I guess if you had to label me anything (though why you'd want to is beyond me), I'm an atheist. But I still love Christmas. That's because it's such a good story, with virgin and manger and star and wise men and shepherds and angels proclaiming peace on Earth. And stories are what we use to make sense of our lives -- as long as we realize that they are stories. If there were holidays celebrating the courtship of Elizabeth and Darcy, or Ahab's pursuit of the white whale, or Frodo's taking the Ring to Mount Doom, I'd celebrate them too.
Stories are always true, because they come from the rich imagining of the human mind. They only become false when people use them to further their own ends, finding ways to warp and distort them into creeds and causes and religions and ideologies. When an ugly old man in the Vatican uses a Christmas address to proclaim his hatred of gay people, or when a TV network promotes closed-mindedness by claiming that those who want to include all believers and non-believers in their celebration of a holiday are somehow waging war on Christmas, then the stories become false.
So whatever you believe, peace be unto you.
A movie log formerly known as Bookishness / By Charles Matthews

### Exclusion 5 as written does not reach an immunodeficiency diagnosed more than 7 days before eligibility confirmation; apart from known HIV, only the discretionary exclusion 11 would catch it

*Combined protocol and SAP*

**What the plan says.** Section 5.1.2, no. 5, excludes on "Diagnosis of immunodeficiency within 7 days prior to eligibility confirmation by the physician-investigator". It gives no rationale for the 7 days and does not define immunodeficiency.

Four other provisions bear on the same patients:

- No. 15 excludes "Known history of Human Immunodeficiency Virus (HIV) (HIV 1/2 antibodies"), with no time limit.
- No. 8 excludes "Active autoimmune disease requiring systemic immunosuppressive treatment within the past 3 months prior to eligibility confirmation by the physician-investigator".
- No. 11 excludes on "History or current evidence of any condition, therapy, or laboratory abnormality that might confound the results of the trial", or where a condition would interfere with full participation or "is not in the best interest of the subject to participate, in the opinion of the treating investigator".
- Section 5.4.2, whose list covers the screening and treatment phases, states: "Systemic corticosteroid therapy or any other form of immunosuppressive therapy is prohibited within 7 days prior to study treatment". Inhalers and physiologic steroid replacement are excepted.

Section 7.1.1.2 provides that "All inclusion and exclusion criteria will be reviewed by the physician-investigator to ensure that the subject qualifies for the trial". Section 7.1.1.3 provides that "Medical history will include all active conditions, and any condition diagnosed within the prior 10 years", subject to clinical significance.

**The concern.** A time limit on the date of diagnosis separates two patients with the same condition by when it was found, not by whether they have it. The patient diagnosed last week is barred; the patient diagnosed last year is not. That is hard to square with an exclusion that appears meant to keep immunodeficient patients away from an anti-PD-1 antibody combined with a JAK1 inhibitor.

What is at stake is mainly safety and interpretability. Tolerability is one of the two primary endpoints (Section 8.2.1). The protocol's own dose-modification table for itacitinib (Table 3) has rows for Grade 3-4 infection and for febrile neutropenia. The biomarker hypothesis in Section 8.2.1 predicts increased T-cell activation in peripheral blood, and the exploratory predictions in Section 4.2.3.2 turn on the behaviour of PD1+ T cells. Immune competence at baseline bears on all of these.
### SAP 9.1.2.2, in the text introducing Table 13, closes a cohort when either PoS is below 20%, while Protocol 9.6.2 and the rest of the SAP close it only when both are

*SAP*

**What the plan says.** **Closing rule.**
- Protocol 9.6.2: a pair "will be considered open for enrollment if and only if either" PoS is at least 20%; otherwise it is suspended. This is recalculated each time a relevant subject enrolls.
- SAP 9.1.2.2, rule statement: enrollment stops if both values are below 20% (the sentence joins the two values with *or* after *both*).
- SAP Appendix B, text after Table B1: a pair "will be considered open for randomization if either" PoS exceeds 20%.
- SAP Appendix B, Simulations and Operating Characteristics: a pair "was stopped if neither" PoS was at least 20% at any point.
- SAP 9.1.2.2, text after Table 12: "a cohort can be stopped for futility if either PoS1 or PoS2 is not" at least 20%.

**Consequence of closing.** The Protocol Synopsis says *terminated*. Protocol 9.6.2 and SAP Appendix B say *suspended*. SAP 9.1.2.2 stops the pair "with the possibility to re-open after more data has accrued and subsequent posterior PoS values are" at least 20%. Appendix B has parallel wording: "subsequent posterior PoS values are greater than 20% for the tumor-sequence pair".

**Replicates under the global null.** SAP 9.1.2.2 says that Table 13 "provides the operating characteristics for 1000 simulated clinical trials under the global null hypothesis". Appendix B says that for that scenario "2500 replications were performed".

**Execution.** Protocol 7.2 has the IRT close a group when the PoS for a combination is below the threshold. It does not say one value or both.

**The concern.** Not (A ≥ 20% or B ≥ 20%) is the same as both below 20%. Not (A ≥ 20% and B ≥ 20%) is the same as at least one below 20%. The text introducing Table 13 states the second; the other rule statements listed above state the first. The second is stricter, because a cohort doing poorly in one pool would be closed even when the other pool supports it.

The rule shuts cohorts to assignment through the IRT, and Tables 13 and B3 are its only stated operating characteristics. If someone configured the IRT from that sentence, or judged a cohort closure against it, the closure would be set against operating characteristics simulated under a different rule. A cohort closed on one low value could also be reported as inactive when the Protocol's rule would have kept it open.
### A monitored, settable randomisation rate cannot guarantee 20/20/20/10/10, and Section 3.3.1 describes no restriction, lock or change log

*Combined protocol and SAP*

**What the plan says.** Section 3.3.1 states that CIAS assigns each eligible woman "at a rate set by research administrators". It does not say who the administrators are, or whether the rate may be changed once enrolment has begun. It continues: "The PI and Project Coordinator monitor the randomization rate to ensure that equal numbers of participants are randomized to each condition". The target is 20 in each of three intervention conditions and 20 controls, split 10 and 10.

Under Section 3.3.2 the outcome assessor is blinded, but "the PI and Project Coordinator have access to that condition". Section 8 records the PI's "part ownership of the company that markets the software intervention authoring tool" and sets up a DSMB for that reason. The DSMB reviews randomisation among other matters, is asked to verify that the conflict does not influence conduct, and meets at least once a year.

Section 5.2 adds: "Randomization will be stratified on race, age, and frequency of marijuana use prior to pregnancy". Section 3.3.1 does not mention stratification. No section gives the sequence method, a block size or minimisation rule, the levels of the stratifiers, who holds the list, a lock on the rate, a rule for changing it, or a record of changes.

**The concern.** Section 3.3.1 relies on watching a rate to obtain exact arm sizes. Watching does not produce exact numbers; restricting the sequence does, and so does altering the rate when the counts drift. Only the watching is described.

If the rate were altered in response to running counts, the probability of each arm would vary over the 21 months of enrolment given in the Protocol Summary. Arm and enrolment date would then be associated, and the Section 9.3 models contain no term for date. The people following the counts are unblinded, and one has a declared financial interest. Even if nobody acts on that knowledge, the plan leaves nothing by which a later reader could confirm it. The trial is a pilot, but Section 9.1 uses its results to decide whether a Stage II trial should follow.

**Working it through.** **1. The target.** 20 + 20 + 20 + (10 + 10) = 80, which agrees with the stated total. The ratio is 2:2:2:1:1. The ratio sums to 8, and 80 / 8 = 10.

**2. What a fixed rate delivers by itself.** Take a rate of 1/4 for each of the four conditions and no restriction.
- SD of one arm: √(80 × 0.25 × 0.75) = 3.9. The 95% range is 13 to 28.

"Dazzled by so many and such marvelous inventions, the people of Macondo ... became indignant over the living images that the prosperous merchant Bruno Crespi projected in the theater with the lion-head ticket windows, for a character who had died and was buried in one film and for whose misfortune tears had been shed would reappear alive and transformed into an Arab in the next one. The audience, who had paid two cents apiece to share the difficulties of the actors, would not tolerate that outlandish fraud and they broke up the seats. The mayor, at the urging of Bruno Crespi, explained in a proclamation that the cinema was a machine of illusions that did not merit the emotional outbursts of the audience. With that discouraging explanation many ... decided not to return to the movies, considering that they already had too many troubles of their own to weep over the acted-out misfortunes of imaginary beings."--Gabriel García Márquez, One Hundred Years of Solitude